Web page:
• Busan

    Haeinjeongsa Temple – 해인정사 (Saha-gu, Busan)

    Temple History Haeinjeongsa Temple is located in Saha-gu, Busan. It’s located on the lower south-western slopes of Mt. Gudeoksan (545.3 m). Haeinjeongsa Temple is a modern temple. It first started being built in August, 1999. It has an overall size of 5,000 pyeong, or nearly 16,529 square metres. The first of the temple structures to be built was the main hall, the Daejeokgwang-jeon Hall, which started to be built in June, 2000. And the Daejeokgwang-jeon Hall was completed in 2003. In total, there are half a dozen temple shrine halls for visitors to explore at Haeinjeongsa Temple. Temple Layout To get to the temple, you’ll first need to ascend a…

  • Busan

    Wonhyodae Temple – 원효대 (Gijang-gun, Busan)

    Temple History Wonhyodae Temple is located in Gijang-gun in eastern Busan. Wonhyodae Temple is located up a long valley just to the south-east of Mt. Daleumsan (588.1 m). Wonhyodae Temple is named after the famous monk Wonhyo-daesa (617-686 A.D.), who lived and taught in this part of Busan during the 7th century. In fact, it’s believed that Wonhyodae Temple is located near what was a Silla-era temple named Chwijeongsa Temple, which no longer exists, but was founded by Wonhyo-daesa. And just to the east lies the much smaller Daedosa Temple. The temple site for Wonhyodae Temple is quite large at nearly 8,000 m2. It was first founded in October, 1898.…

  • Busan

    Anjeoksa Temple – 안적사 (Gijang-gun, Busan)

    Temple History Anjeoksa Temple was founded by Wonhyo-daesa (617-686 A.D.) in the first year of King Munmu of Silla’s reign in 661 A.D. to the west of Mt. Gamdimsan (308.4 m) in Gijang-gun, Busan. There is no early documented history about Anjeoksa Temple besides who founded it. With that being said, there is writing indicating that the temple was once named Unbongsa Temple. Also, there is architectural evidence at Anjeoksa Temple of a stone pagoda, roof tiles, earthenware, and more on the grounds, which points to the fact that Anjeoksa Temple existed at the end of the Silla Dynasty (57 B.C. – 935 A.D.) and/or the start of the Goryeo…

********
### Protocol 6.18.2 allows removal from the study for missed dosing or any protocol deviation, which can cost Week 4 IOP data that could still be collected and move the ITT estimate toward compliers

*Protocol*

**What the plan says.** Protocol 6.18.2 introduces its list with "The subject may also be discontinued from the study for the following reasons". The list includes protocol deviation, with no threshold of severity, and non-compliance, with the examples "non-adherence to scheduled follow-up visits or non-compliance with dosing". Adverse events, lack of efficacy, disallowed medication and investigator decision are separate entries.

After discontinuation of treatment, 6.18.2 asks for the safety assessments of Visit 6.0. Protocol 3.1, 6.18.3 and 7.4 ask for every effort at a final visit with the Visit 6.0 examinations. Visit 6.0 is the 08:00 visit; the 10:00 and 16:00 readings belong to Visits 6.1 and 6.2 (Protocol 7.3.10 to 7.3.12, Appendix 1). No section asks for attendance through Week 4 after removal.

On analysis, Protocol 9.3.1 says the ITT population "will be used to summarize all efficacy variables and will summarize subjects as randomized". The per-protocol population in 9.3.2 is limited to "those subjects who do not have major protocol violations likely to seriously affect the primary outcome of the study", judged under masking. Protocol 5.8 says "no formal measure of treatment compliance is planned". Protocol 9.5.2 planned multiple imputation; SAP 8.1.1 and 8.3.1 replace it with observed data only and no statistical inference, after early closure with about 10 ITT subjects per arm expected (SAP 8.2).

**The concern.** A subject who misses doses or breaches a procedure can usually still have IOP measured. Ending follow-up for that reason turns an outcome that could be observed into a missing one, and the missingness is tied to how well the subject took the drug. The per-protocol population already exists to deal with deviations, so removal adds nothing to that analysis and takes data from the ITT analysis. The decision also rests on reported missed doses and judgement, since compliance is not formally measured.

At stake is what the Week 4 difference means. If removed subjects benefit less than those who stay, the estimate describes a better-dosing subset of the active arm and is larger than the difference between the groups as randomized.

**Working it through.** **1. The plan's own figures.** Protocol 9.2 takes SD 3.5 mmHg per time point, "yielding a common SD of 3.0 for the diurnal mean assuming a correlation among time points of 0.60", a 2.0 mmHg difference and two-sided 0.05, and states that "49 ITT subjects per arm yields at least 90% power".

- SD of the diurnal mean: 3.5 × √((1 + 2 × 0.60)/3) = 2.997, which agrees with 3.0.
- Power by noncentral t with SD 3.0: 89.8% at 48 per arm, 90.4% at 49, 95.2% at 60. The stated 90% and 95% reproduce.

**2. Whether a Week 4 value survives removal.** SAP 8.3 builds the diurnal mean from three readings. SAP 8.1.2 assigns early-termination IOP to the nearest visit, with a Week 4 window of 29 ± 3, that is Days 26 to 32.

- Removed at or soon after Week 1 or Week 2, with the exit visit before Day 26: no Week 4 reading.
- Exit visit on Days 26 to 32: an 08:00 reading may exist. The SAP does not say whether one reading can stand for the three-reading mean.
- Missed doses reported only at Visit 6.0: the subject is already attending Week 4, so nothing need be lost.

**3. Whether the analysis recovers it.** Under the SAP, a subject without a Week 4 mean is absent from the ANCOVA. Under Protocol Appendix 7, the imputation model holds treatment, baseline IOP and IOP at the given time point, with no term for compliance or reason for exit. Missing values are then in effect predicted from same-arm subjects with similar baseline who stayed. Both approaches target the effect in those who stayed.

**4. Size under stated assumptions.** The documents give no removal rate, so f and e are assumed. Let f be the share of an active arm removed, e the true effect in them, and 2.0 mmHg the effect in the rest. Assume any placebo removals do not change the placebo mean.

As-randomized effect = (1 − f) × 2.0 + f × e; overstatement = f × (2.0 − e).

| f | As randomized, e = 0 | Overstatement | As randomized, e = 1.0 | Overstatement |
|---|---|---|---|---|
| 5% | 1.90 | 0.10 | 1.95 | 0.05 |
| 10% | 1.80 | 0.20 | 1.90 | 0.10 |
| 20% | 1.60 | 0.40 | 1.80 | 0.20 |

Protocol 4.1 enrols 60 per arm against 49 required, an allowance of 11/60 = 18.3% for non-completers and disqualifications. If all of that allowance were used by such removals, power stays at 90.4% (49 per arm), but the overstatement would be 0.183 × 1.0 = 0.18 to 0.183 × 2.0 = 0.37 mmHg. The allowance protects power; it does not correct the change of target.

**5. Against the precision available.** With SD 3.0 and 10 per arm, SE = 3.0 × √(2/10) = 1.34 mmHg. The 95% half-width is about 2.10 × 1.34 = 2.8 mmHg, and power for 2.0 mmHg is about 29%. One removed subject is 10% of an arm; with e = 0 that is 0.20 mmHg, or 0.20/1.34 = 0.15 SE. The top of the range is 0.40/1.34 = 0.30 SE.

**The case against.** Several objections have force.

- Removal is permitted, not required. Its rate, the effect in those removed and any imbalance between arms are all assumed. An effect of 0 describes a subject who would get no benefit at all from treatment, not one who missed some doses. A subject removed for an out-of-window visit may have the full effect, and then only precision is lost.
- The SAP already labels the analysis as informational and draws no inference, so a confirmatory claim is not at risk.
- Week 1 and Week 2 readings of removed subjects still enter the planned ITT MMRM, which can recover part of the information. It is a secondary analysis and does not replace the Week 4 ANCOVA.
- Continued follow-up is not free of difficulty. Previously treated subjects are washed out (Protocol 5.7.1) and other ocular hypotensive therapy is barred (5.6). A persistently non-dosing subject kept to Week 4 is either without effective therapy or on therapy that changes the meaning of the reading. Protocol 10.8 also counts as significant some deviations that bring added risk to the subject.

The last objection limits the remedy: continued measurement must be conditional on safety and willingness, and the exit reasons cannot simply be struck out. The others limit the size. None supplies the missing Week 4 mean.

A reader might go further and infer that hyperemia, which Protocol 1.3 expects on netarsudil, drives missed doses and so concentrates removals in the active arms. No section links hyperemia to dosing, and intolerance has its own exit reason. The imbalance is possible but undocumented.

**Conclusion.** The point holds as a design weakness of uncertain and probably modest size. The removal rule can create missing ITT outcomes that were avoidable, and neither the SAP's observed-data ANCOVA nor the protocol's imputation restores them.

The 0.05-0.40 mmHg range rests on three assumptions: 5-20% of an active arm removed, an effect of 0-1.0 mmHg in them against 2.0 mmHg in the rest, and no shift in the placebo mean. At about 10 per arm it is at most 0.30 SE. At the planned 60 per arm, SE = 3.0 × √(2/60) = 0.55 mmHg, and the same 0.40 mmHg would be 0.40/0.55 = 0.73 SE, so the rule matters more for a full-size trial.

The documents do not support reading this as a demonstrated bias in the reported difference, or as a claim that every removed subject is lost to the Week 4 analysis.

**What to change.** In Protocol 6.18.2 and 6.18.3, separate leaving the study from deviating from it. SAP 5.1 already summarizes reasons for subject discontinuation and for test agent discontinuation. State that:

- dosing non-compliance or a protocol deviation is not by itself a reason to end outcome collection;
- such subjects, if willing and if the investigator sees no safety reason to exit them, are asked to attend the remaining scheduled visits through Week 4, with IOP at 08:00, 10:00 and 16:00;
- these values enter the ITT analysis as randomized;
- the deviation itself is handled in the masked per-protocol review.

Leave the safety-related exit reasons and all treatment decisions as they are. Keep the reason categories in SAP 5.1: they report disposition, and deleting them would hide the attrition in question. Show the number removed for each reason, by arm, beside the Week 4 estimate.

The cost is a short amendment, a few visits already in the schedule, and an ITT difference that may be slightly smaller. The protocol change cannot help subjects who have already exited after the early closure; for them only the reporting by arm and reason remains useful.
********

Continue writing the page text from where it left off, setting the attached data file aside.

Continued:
• Beomeosa,  Busan

    Geumgangam Hermitage – 금강암 (Geumjeong-gu, Busan)

    Hermitage History Geumgangam Hermitage, which means “Diamond Hermitage” in English, is one of the more popular hermitages on the Beomeosa Temple grounds in Geumjeong-gu, Busan. Although there is no way to confirm whether Geumgangam Hermitage existed before the late Joseon Dynasty (1392-1910), there are records that show that it was constructed in 1803 by the monk Chuigyu-seonsa. Since its foundation, Geumgangam Hermitage has been reconstructed twice; first in 1863 and then again in 1899. More recently, and during the 1980’s, Geumgangam Hermitage, which was a smaller mountain hermitage, started to gradually gain in popularity. It’s from this popularity that the hermitage began to grow in both size and influence. Like…

  • Busan

    Dongmyeong Bulwon – 동명불원 (Nam-gu, Busan)

    Temple History Dongmyeong Bulwon is located in the southern part of Busan in Nam-gu. In fact, it’s situated just south of the U.N. Cemetery in Busan and just north of Mt. Bongorisan (173.3 m). The name of the temple might sound a bit strange because it doesn’t end with the common “sa” suffix. Instead, the temple is considered a “Bulwon” which means “The Buddha’s Oath” in English. What this specifically means is a reference to the Buddha making an oath to save all sentient beings. Dongmyeong Bulwon is a modern temple. It was first opened on May 22nd, 1977. In total, the Dongmyeong Bulwon grounds measure 2,700 pyeong, or 9,000…